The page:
Low Cost/Low Energy House creates a dwelling that is sustainable in the broadest sense: low cost to build and to purchase, extremely low-energy, long-lasting, and of minimal impact to the environment. Based on the vernacular shotgun typology, the affordable, low-energy, single-family Low Cost/Low Energy House will help to revitalize the existing neighborhood of the Lower Ninth Ward.
Organized linearly along a circulation corridor, the long axis of the house runs East/West. This organization addresses strategies of natural ventilation, daylighting, shading and solar heat gain. The south facade's deep roof overhang is calculated to provide passive solar protection for the building's interior in the summer, while allowing passive solar heat gain in the winter. Sliding panels on the south facade offer flexibility and protection from sun, rain and wind when required. Windows on the north facade provide abundant daylight and natural ventilation while limiting solar heat gain. If required for a North/South long-axis orientation, the facade with the large sliding panels would be the West facade, achieving many of the same benefits as the optimal southern exposure.
The house reinterprets a traditional shotgun-style plan by mirroring two bedroom and bathroom units on either side of the main living space. The open living plan optimizes natural air flow and daylighting. The corridor opens southward to a flexible cantilevered side gallery that wraps around the house, providing shaded outdoor living space. The flexible boundary between the corridor and gallery can adapt to the changing needs of the family throughout the seasons.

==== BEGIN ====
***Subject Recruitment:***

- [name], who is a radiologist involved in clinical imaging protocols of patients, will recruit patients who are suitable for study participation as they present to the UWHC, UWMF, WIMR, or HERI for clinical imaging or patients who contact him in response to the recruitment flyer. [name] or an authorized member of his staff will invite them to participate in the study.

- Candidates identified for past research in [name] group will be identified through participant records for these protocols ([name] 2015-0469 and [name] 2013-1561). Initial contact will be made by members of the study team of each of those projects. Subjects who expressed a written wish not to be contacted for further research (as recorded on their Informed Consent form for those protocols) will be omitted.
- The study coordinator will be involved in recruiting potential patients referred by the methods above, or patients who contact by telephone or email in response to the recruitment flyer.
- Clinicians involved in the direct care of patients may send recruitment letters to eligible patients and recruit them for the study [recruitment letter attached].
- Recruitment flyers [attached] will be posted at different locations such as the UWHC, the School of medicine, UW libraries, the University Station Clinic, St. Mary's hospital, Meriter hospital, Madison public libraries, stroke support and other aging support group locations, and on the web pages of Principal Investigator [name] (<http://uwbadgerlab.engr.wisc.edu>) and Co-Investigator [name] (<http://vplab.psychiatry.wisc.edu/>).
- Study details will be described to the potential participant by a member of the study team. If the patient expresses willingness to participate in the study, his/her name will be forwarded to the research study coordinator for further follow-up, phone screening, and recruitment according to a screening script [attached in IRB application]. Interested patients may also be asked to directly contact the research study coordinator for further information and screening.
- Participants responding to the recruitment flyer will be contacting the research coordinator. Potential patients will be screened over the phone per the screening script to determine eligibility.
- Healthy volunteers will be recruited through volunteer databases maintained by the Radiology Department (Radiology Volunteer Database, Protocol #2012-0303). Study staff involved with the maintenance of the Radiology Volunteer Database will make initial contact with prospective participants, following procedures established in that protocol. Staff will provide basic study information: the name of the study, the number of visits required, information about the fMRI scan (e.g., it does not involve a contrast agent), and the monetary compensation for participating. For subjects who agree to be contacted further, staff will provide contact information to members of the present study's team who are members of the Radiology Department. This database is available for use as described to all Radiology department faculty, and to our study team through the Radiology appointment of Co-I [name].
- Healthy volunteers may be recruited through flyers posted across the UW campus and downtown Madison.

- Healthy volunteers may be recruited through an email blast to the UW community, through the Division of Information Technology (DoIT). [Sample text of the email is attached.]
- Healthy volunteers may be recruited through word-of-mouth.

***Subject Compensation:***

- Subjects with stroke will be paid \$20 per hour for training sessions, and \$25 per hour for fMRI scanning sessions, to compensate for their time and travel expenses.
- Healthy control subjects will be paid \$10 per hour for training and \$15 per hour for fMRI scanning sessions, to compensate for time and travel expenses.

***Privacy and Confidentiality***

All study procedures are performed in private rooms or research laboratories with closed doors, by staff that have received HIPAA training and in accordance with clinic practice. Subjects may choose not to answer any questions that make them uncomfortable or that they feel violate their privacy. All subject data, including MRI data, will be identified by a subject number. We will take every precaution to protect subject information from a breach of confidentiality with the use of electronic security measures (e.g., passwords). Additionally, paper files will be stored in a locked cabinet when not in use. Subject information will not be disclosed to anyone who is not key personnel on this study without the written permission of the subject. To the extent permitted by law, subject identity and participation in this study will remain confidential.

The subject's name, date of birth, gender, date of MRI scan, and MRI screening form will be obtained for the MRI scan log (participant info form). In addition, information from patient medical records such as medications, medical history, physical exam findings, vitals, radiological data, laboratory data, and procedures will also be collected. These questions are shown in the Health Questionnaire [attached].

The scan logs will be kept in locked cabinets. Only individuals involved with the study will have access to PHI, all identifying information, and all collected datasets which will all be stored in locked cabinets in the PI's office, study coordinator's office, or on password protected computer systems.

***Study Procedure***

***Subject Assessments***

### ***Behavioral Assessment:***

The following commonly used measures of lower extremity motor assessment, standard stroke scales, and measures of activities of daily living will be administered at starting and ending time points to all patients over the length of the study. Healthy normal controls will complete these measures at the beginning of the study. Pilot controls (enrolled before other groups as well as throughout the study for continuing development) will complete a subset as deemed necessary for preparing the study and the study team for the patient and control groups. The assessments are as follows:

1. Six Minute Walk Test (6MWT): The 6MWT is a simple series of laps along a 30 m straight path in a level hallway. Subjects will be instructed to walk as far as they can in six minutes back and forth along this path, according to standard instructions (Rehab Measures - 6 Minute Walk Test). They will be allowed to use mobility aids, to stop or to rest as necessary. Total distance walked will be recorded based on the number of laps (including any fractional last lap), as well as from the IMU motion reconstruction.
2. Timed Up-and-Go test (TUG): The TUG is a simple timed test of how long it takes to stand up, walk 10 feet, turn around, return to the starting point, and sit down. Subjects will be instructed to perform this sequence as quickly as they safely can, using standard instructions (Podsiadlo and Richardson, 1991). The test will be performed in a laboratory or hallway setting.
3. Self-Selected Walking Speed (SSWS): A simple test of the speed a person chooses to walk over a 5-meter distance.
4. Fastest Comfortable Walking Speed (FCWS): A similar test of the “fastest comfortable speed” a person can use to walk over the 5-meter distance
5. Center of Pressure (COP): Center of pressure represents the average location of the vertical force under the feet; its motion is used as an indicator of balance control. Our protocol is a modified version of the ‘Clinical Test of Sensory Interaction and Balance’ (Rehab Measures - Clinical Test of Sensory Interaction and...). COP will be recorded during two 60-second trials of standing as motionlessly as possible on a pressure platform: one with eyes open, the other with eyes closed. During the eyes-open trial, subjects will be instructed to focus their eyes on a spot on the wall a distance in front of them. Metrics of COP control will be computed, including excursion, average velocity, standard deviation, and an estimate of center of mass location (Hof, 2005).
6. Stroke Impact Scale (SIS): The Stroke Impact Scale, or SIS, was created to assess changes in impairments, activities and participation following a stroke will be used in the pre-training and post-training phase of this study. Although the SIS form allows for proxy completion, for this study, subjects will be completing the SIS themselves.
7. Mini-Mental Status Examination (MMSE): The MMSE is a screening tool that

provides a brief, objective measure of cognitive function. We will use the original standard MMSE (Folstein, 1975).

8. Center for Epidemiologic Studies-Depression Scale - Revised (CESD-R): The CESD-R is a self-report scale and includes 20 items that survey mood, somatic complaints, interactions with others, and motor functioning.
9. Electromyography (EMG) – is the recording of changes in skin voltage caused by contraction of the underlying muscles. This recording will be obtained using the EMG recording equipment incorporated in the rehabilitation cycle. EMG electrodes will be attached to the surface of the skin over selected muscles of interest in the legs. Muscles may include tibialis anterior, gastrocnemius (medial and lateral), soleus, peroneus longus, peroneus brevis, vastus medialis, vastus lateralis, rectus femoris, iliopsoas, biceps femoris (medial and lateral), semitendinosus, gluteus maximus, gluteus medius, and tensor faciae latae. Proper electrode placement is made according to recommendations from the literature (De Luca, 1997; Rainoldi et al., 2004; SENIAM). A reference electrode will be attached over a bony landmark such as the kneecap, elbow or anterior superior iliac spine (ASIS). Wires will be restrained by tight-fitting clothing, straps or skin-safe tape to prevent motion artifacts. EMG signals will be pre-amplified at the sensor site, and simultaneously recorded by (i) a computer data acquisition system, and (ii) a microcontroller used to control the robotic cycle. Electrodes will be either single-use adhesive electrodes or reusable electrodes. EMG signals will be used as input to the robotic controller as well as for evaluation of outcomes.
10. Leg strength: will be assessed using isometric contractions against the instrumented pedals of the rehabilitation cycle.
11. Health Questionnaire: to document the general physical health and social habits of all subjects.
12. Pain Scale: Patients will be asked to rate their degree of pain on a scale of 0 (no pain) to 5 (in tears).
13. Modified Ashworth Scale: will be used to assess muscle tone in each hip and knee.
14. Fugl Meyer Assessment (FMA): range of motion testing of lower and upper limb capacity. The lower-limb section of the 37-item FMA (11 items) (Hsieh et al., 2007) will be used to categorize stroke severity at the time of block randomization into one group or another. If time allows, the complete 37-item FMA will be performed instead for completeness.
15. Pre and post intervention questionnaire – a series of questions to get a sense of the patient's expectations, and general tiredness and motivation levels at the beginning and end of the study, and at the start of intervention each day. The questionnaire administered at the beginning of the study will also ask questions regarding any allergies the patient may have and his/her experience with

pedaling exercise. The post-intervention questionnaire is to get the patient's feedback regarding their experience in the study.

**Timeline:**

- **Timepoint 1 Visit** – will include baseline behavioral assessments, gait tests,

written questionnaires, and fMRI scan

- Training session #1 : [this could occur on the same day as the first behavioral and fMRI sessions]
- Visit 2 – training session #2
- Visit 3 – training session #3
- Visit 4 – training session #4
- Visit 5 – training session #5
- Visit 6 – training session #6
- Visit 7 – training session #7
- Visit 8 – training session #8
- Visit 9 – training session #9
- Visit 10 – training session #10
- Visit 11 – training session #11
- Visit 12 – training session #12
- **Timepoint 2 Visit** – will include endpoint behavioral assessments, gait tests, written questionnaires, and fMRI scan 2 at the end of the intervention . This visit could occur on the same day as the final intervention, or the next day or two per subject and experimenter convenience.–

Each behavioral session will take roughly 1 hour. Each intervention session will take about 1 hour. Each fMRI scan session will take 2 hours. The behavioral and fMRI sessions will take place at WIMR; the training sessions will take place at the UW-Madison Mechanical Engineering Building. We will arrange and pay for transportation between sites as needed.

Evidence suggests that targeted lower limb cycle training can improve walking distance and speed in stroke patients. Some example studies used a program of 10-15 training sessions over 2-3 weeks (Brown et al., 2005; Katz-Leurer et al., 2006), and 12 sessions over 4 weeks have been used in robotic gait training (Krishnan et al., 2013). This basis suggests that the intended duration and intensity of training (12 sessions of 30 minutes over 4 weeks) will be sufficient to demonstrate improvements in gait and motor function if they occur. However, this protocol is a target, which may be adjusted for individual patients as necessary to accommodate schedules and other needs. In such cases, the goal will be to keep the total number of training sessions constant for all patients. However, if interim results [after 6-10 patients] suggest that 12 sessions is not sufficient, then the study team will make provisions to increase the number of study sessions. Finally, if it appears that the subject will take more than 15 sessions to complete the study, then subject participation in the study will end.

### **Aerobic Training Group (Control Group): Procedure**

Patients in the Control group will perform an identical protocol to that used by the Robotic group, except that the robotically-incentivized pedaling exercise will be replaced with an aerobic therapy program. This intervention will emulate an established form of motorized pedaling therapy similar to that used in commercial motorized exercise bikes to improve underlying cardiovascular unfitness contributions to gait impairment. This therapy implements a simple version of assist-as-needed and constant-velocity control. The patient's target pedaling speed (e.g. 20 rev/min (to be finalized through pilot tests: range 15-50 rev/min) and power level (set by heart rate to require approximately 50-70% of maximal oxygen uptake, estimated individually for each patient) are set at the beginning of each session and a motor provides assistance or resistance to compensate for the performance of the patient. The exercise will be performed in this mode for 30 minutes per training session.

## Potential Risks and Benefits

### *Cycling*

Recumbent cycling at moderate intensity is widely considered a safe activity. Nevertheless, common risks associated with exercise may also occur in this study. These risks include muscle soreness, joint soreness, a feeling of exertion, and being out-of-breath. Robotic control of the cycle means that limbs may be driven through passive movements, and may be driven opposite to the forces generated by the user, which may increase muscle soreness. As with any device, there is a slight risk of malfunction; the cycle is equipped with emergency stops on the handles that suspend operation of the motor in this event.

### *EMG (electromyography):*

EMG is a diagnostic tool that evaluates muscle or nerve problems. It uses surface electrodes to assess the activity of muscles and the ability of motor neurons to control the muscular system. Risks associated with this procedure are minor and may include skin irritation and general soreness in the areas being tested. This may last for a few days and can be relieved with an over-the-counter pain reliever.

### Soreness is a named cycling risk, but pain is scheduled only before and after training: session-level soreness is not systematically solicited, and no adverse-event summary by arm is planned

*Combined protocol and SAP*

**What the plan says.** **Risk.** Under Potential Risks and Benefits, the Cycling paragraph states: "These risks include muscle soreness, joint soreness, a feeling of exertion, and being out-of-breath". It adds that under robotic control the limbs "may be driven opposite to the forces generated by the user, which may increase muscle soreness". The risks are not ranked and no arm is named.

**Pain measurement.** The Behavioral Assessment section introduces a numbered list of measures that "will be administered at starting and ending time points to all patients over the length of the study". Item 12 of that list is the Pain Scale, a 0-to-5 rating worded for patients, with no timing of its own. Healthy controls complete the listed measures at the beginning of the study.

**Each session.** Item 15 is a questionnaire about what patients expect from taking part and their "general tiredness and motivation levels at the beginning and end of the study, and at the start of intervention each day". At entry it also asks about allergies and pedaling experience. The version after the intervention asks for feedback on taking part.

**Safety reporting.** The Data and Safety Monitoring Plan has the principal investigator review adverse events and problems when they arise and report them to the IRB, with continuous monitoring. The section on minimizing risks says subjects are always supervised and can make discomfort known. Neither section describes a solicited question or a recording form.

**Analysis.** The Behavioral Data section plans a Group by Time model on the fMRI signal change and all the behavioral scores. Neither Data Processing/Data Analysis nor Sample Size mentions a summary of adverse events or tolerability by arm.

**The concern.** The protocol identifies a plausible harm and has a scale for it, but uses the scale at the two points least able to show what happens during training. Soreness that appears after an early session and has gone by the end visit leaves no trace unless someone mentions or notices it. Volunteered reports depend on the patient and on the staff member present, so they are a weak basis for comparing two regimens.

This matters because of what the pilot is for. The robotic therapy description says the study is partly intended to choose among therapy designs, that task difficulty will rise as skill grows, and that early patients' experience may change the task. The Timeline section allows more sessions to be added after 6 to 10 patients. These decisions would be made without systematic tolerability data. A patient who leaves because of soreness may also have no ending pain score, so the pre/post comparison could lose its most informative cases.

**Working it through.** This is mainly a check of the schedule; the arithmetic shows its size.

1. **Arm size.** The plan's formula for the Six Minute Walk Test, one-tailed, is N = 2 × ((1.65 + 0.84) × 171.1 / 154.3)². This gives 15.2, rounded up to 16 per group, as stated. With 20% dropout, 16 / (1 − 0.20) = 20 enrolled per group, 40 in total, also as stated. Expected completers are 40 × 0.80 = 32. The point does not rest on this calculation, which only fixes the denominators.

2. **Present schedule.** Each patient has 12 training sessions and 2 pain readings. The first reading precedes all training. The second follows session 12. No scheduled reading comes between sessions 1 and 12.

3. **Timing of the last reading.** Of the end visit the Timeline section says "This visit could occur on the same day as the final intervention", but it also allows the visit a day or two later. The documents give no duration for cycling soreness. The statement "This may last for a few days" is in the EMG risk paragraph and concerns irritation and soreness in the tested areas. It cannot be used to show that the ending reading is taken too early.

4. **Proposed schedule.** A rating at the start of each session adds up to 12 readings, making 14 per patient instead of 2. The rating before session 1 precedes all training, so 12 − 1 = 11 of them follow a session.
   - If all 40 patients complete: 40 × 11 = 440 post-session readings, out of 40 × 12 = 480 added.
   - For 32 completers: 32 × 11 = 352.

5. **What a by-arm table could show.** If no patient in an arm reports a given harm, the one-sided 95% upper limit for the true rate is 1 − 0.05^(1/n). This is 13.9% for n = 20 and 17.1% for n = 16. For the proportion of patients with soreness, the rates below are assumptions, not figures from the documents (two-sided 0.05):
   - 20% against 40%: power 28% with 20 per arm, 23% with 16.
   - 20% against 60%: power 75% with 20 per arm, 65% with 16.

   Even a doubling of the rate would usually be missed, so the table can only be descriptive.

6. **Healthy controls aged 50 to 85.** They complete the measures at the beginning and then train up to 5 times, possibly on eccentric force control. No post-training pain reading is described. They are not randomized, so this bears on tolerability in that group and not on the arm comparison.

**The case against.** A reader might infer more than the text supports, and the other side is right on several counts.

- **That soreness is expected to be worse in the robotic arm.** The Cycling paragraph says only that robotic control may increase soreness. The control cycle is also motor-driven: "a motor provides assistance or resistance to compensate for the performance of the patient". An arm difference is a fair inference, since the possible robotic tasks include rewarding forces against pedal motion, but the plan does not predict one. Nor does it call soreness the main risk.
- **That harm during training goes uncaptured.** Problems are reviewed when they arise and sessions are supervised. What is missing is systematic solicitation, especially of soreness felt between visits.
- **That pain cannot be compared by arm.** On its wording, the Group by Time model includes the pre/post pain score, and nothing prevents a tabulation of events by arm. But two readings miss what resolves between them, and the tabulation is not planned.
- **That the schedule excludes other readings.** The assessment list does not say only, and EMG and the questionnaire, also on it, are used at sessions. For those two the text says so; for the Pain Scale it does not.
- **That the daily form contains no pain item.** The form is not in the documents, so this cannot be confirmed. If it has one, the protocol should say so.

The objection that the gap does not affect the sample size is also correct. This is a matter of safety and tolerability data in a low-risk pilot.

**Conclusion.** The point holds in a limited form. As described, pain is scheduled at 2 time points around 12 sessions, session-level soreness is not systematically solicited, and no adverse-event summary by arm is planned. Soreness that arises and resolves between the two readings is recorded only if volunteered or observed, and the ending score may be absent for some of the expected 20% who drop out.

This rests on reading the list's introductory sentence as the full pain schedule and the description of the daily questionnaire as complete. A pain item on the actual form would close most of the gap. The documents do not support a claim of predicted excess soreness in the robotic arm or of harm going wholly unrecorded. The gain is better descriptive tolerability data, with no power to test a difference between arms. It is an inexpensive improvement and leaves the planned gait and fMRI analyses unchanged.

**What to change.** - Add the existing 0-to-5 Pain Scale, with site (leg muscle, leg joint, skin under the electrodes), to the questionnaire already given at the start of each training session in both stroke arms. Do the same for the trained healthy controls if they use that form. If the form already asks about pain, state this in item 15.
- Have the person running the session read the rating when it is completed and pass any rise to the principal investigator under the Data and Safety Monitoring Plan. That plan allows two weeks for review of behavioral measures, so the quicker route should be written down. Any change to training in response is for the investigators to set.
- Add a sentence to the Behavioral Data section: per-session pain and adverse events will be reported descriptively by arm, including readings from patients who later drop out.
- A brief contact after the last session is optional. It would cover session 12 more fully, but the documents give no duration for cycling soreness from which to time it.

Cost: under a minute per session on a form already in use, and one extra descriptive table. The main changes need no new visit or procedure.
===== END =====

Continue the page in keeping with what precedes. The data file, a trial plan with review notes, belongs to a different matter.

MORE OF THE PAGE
To achieve Passive House Standard, this house employs an airtight, thermal-bridge free and super-insulated envelope combined with passive shading in the summer and solar heat gains in winter; concrete floor topping for thermal mass to temper solar heat gain and to re-radiate the heat into the space as required; daylighting; natural ventilation and cooling; and highly reflective self-ventilating galvalume cladding. Additionally, a balanced energy recovery ventilation system and split-zoned high-efficiency heating and cooling units with an ultra high-efficiency on-demand water heater for domestic hot water and supplemental radiant floor heating reduce primary energy needs. The use of low-cost, durable and long-lasting materials, and proven construction techniques assures value to returning homeowners. In accordance with post-Katrina building codes, guidelines and best practices, the house is raised 7 feet above grade, securing its safety during flooding and providing shaded parking, storage, and outdoor living spaces. The high albedo, recyclable galvalume roof and wall cladding minimizes solar heat gain and provides a lasting 'lifetime' cladding material.